An aliphatic compound is a hydrocarbon compound containing carbon and hydrogen joined together in straight chains, branched trains or non-aromatic rings. Aliphatic compounds may be saturated (e.g., hexane and other alkanes) or unsaturated (e.g., hexene and other alkenes, as well as alkynes).
Polycyclic aromatic hydrocarbons
Polycyclic aromatic hydrocarbons are hydrocarbons—organic compounds containing only carbon and hydrogen—that are composed of multiple aromatic rings. The simplest such chemicals are naphthalene, having two aromatic rings, and the three-ring compounds anthracene and phenanthrene.
(TeCE, TCE, DCEs and MCE)
Vinyl chloride is an organochloride with the formula H2C=CHCl that is also called vinyl chloride monomer (VCM) or chloroethene. This colorless compound is an important industrial chemical chiefly used to produce the polymer polyvinyl chloride (PVC).
Diisopropylamine is a secondary amine with the chemical formula (CH₃)₂HC-NH-CH(CH₃)₂. It is best known as its lithium derivative of its conjugate base, lithium diisopropylamide, known as "LDA". LDA is a strong, non-nucleophilic base.
There are two main kinds recognized in industry: coal-tar creosote and wood-tar creosote. The coal-tar variety, having stronger and more toxic properties, has chiefly been used as a preservative for wood; coal-tar creosote was also formerly used as an escharotic, to burn malignant skin tissue, and in dentistry, to prevent necrosis, before its carcinogenic properties became known. The wood-tar variety has been used for meat preservation, ship treatment, and such medical purposes as: anaesthetic, antiseptic, astringent, expectorant, and laxative, though these have mostly been replaced by modern formulations.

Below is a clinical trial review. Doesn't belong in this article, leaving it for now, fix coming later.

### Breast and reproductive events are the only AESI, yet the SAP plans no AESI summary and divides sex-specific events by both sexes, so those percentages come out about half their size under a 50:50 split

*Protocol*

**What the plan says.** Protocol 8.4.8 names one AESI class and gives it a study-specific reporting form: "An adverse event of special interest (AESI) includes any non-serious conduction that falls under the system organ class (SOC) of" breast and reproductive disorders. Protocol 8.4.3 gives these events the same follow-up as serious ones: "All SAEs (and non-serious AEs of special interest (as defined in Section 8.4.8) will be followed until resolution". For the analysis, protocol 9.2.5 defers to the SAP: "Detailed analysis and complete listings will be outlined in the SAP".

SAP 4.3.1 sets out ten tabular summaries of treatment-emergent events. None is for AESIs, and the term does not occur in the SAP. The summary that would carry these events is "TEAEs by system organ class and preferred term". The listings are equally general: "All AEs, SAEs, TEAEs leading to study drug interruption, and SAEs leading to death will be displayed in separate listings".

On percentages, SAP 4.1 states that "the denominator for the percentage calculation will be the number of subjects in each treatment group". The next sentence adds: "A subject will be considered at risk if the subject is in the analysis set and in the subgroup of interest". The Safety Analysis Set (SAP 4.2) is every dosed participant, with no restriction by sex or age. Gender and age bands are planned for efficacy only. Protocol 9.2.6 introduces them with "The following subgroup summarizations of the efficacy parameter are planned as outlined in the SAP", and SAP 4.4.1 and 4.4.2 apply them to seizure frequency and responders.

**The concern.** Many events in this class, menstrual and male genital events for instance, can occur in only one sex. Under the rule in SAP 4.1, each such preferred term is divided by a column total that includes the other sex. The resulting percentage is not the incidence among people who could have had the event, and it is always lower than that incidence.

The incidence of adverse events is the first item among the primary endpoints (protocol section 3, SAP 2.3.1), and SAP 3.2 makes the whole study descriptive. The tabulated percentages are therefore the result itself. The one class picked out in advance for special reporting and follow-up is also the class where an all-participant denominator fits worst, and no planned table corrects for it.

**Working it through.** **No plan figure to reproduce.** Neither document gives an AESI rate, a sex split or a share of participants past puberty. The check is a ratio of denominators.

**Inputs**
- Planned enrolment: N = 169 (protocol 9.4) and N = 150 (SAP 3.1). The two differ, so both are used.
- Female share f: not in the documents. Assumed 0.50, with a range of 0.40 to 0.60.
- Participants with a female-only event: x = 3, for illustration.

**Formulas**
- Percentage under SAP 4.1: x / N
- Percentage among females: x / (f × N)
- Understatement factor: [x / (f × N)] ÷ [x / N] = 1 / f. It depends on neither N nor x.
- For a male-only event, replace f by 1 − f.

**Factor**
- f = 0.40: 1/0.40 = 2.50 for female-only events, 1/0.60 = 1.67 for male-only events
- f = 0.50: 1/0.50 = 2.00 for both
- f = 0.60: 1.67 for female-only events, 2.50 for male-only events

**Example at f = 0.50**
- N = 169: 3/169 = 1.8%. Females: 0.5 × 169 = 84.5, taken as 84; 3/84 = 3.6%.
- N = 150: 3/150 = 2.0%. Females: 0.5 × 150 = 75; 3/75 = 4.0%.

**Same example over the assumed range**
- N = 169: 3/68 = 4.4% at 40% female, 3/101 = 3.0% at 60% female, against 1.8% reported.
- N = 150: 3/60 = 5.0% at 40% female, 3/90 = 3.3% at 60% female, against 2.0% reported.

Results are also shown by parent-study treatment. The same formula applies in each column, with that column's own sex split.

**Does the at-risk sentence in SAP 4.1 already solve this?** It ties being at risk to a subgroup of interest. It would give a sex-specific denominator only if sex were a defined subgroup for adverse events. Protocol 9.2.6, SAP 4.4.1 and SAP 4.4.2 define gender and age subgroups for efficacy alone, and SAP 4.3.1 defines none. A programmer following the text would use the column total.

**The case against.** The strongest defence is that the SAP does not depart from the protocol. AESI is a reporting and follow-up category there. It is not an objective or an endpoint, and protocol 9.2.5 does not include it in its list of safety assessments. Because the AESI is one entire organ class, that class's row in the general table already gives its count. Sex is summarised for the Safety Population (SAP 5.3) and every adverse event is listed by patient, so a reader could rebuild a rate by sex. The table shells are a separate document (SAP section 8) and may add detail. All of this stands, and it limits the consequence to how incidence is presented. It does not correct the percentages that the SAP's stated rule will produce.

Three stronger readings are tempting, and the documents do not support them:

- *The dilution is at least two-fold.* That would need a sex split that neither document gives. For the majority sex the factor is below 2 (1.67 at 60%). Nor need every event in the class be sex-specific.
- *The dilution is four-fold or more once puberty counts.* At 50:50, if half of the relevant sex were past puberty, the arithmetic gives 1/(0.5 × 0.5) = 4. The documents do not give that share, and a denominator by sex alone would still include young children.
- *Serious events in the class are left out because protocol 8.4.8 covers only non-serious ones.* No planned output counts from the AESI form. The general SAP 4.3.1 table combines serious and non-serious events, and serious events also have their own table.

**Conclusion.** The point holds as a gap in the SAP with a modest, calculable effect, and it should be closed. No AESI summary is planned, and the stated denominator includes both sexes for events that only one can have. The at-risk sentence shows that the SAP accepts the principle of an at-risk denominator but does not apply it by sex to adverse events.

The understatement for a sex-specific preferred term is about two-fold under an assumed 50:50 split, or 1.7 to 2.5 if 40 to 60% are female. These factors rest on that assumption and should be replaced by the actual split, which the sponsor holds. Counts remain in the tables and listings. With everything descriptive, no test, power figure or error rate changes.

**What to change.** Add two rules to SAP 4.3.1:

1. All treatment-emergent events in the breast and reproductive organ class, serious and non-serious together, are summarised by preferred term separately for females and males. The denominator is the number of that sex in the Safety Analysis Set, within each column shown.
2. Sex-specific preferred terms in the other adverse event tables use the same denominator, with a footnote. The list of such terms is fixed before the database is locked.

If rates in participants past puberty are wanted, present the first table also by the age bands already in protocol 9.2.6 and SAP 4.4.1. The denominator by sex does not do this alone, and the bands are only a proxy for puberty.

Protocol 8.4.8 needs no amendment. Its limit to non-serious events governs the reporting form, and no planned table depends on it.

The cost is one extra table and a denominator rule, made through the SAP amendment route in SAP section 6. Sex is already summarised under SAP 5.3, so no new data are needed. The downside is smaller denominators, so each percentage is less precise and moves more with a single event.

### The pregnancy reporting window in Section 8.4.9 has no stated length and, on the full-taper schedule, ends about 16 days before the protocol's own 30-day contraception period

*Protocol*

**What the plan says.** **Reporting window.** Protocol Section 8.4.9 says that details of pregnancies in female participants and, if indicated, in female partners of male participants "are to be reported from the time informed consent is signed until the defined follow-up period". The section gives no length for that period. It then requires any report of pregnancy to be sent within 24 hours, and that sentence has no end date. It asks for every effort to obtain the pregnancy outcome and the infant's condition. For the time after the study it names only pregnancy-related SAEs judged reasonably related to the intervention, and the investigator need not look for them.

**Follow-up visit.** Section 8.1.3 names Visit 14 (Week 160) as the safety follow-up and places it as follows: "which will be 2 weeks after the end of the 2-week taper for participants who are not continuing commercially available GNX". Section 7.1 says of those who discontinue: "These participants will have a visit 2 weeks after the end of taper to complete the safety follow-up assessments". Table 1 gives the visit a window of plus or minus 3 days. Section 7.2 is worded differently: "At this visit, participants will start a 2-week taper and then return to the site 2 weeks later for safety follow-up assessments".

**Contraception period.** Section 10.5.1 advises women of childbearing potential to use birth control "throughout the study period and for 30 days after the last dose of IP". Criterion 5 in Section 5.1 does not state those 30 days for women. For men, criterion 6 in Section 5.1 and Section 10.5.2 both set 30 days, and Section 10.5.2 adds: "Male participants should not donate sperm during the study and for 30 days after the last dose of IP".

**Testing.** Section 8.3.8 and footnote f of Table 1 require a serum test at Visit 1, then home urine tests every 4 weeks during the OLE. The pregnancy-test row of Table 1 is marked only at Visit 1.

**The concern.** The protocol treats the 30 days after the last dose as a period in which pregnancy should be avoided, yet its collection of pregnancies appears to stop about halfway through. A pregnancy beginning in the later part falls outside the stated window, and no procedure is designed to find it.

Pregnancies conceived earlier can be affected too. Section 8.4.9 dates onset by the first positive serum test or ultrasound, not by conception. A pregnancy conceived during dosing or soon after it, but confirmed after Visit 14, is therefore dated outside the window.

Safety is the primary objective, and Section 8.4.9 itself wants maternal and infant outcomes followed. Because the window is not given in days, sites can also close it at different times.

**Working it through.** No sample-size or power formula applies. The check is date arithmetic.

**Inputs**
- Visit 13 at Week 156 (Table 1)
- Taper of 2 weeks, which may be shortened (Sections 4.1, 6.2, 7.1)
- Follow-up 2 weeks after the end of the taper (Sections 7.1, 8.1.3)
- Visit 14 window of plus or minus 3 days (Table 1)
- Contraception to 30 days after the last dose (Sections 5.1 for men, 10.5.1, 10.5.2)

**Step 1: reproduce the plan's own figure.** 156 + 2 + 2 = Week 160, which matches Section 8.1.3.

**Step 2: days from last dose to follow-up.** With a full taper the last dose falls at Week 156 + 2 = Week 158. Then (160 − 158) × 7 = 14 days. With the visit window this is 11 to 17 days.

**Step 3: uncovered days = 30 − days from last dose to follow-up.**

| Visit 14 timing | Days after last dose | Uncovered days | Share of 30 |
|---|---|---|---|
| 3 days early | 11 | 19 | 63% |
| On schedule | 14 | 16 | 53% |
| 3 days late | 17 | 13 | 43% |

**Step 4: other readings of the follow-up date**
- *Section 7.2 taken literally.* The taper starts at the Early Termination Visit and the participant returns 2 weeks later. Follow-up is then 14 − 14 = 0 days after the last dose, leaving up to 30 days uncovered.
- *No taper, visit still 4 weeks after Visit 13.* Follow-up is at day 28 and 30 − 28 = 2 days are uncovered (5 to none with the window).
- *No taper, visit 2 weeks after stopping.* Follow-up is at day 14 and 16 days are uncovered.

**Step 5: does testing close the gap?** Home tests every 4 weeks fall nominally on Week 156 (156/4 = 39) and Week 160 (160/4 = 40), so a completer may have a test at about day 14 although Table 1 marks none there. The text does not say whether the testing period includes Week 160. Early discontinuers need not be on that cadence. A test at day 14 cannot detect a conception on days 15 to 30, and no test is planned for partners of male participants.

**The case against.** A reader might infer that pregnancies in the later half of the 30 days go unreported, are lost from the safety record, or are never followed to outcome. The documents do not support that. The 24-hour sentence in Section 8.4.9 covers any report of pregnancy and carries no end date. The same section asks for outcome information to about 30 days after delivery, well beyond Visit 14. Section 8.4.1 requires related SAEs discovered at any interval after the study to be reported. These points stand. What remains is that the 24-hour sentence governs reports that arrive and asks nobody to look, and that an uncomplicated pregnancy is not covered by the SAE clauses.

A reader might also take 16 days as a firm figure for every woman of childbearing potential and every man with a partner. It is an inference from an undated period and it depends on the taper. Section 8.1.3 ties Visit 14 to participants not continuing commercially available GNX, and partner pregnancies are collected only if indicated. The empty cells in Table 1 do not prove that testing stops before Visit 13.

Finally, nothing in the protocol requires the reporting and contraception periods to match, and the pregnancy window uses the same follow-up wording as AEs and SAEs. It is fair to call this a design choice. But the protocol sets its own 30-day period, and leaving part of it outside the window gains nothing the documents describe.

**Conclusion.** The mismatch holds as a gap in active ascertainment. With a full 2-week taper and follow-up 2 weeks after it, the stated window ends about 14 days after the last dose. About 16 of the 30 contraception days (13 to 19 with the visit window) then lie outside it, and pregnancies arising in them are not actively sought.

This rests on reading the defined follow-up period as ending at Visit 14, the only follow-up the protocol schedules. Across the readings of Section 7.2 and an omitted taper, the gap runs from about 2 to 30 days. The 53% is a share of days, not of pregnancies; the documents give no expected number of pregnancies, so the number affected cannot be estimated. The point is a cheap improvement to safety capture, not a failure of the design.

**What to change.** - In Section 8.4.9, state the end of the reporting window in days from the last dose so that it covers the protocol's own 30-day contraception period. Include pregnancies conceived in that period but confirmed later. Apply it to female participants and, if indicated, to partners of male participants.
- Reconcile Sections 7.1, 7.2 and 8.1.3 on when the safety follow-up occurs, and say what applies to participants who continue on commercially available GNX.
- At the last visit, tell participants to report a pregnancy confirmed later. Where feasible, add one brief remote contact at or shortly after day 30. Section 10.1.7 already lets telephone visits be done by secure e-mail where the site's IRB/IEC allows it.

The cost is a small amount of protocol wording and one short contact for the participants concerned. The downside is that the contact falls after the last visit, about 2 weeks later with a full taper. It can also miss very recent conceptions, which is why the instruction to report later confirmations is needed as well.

Per- and polyfluoroalkyl substances (PFAS) are a group of man-made chemicals that includes PFOA, PFOS, GenX, and many other chemicals. PFAS have been manufactured and used in a variety of industries around the globe, including in the United States since the 1940s. PFOA and PFOS have been the most extensively produced and studied of these chemicals. Both chemicals are very persistent in the environment and in the human body – meaning they don’t break down and they can accumulate over time. There is evidence that exposure to PFAS can lead to adverse human health effects.
(Benzene, Toluene, Ethylbenzene, Xylenes)
Benzene is a colorless, flammable liquid with a sweet odor. It evaporates quickly when exposed to air. Benzene is formed from natural processes, such as volcanoes and forest fires, but most exposure to benzene results from human activities
(PCP, TeCP, TCPs, DCPs and MCP)
A chlorophenol is any organochloride of phenol that contains one or more covalently bonded chlorine atoms. There are five basic types of chlorophenols and 19 different chlorophenols in total when positional isomerism is taken into account.
Sulfolane (also tetramethylene sulfone, systematic name: 1λ6-thiolane-1,1-dione) is an organosulfur compound, formally a cyclic sulfone, with the formula (CH2)4SO2. It is a colorless liquid commonly used in the chemical industry as a solvent for extractive distillation and chemical reactions
(PERC or PCE)
Tetrachloroethylene, also known under the systematic name tetrachloroethene, or perchloroethylene, and many other names, is a chlorocarbon with the formula Cl₂C=CCl₂. It is a colorless liquid widely used for dry cleaning of fabrics, hence it is sometimes called "dry-cleaning fluid"
Typical environmental impacts associated with excess salt in soil and surface water or groundwater are: Degradation of soil chemical properties and impaired vegetative growth; Degradation of soil physical properties caused by excess sodium concentrations; and. Degraded surface water or groundwater quality.